Release of Prisoner of conscience - let's keep up the momentum.

Ten other Kosovar Albanian prisoners, who had been held without charge or trial for over 15 months were also released last weekend.

Amnesty International identified Flora Brovina as a prisoner of conscience and campaigned - along with other international organisations - for her release. She was arrested in Pristina in April 1999 and later sentenced to 12 years' imprisonment for 'terrorism' and 'association for the purposes of hostile activity'. A retrial had been ordered after an appeal.

'The release of Flora Brovina and other prisoners is a welcome step, but only one of many necessary to address the myriad human rights concerns in the Federal Republic of Yugoslavia', Amnesty International said today.

'The next stop must be the urgent release of other prisoners of conscience in Serbian jails', the organisation added.

Over 850 Kosovar Albanians are jailed in Serbia and were among the estimated 2,000 transferred from Kosovo in June 1999. Amnesty International believes that there are many prisoners of conscience among them.

Other ethnic Albanian prisoners may be released when a new amnesty bill - commissioned by Kostunica and currently being drafted by a domestic human rights organisation - is implemented. The involvement of a human rights organisation is a welcome development in itself.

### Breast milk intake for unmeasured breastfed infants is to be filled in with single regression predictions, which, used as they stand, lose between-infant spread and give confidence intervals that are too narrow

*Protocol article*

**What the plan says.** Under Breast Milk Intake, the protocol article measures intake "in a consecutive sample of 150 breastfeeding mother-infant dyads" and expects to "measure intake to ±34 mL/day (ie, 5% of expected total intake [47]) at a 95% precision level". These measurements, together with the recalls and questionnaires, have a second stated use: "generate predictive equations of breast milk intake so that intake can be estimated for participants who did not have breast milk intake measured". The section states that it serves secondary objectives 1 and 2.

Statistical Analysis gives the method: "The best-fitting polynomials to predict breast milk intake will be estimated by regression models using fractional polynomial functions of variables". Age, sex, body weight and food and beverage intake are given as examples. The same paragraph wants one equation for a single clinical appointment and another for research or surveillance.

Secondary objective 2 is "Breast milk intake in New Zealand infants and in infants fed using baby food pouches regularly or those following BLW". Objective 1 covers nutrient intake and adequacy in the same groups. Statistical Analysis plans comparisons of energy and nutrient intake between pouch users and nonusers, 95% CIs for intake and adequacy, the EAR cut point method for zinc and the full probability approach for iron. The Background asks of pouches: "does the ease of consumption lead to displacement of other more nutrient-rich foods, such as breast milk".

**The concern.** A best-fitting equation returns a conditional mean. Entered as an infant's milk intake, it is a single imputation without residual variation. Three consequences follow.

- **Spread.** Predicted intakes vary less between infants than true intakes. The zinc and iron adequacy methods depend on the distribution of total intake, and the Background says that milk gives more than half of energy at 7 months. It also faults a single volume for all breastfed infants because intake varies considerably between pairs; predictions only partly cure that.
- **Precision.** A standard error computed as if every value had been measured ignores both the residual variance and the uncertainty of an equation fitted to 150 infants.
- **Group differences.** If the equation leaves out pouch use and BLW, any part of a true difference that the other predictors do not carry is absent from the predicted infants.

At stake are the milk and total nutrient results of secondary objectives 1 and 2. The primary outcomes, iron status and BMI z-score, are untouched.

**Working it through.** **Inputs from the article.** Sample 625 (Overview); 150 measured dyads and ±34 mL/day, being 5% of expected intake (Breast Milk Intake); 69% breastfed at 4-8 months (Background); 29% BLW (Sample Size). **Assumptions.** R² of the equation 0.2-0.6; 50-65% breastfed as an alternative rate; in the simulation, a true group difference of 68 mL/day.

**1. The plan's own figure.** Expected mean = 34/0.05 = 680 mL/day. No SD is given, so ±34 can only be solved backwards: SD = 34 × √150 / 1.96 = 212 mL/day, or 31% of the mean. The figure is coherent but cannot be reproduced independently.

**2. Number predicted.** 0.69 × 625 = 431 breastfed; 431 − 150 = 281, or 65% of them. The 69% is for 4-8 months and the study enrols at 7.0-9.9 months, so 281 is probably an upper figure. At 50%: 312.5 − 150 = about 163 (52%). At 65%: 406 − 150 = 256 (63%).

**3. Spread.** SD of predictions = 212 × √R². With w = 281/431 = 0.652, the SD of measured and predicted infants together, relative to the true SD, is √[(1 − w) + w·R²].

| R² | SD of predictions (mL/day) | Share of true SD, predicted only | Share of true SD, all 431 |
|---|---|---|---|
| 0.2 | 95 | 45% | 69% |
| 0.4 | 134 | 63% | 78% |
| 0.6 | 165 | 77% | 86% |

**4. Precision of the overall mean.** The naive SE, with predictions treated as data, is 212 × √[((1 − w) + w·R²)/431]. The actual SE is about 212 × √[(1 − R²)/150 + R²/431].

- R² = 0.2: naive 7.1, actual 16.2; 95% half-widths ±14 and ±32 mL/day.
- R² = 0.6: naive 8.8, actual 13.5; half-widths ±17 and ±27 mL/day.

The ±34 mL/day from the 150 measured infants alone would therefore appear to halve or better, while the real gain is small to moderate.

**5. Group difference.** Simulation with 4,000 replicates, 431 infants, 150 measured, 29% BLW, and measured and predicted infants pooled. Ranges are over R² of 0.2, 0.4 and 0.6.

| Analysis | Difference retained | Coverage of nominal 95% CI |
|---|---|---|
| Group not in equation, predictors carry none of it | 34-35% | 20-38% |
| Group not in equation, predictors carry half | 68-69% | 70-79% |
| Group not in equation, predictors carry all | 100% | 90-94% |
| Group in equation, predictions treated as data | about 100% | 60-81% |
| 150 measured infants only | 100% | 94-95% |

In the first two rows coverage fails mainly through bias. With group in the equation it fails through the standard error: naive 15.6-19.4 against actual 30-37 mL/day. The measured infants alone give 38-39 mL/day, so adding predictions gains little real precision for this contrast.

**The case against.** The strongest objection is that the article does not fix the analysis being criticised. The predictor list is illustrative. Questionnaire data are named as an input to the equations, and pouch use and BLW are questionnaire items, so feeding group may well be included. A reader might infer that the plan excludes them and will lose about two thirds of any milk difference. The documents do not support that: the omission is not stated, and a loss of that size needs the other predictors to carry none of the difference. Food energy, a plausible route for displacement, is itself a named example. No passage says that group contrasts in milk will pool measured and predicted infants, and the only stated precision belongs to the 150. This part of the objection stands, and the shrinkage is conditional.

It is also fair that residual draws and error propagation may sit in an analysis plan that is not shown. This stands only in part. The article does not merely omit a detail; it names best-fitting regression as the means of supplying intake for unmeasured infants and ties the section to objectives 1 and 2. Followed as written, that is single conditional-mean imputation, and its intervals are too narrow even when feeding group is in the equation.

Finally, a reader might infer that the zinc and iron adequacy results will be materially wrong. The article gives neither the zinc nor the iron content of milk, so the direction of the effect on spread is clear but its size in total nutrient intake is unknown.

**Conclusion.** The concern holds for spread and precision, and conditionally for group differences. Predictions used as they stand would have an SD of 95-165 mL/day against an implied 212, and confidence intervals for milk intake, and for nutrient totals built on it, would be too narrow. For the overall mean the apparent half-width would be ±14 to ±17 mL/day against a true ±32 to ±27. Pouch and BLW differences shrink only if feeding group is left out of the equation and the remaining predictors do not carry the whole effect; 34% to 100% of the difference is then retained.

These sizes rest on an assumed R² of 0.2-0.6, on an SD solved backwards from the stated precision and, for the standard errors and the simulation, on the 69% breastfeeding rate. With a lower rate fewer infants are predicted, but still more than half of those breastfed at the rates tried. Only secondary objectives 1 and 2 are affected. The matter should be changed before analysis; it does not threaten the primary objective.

Amnesty International urges the authorities to speedily enact the amnesty bill into law, as information suggests it will bring about the release of prisoners of conscience, conscientious objectors and deserters and the re-examination of unfair trials

Many other human right violations related to the former administration remain to be addressed, including the fate of least 3,000 people who have gone missing since the start of the Kosovo crisis in 1998.

Background

Some 2,000 ethnic Albanian prisoners were originally transferred from Kosovo to Serbia in June 1999. More than 1,000 have been released after charges were dropped or sentences served. Large sums of money was allegedly paid in many cases to secure their release.

The information available to Amnesty International about the Kosovar Albanians in Serbian prisons is that many, perhaps the majority, were detained simply because they were ethnic Albanians, and not because they had participated in the armed conflict. The organisation believes that many are thus prisoners of conscience. Reports of the trials show little evidence to link them with the charges of 'terrorism' or similar which were brought against them.

The trials were characterised by violations of the right to a fair trial, such as denial of a court decision for their detention, denial of access to lawyers and adequate facilities to prepare a defence. The prisoners were frequently brutally beaten or tortured during the initial stages of detention.

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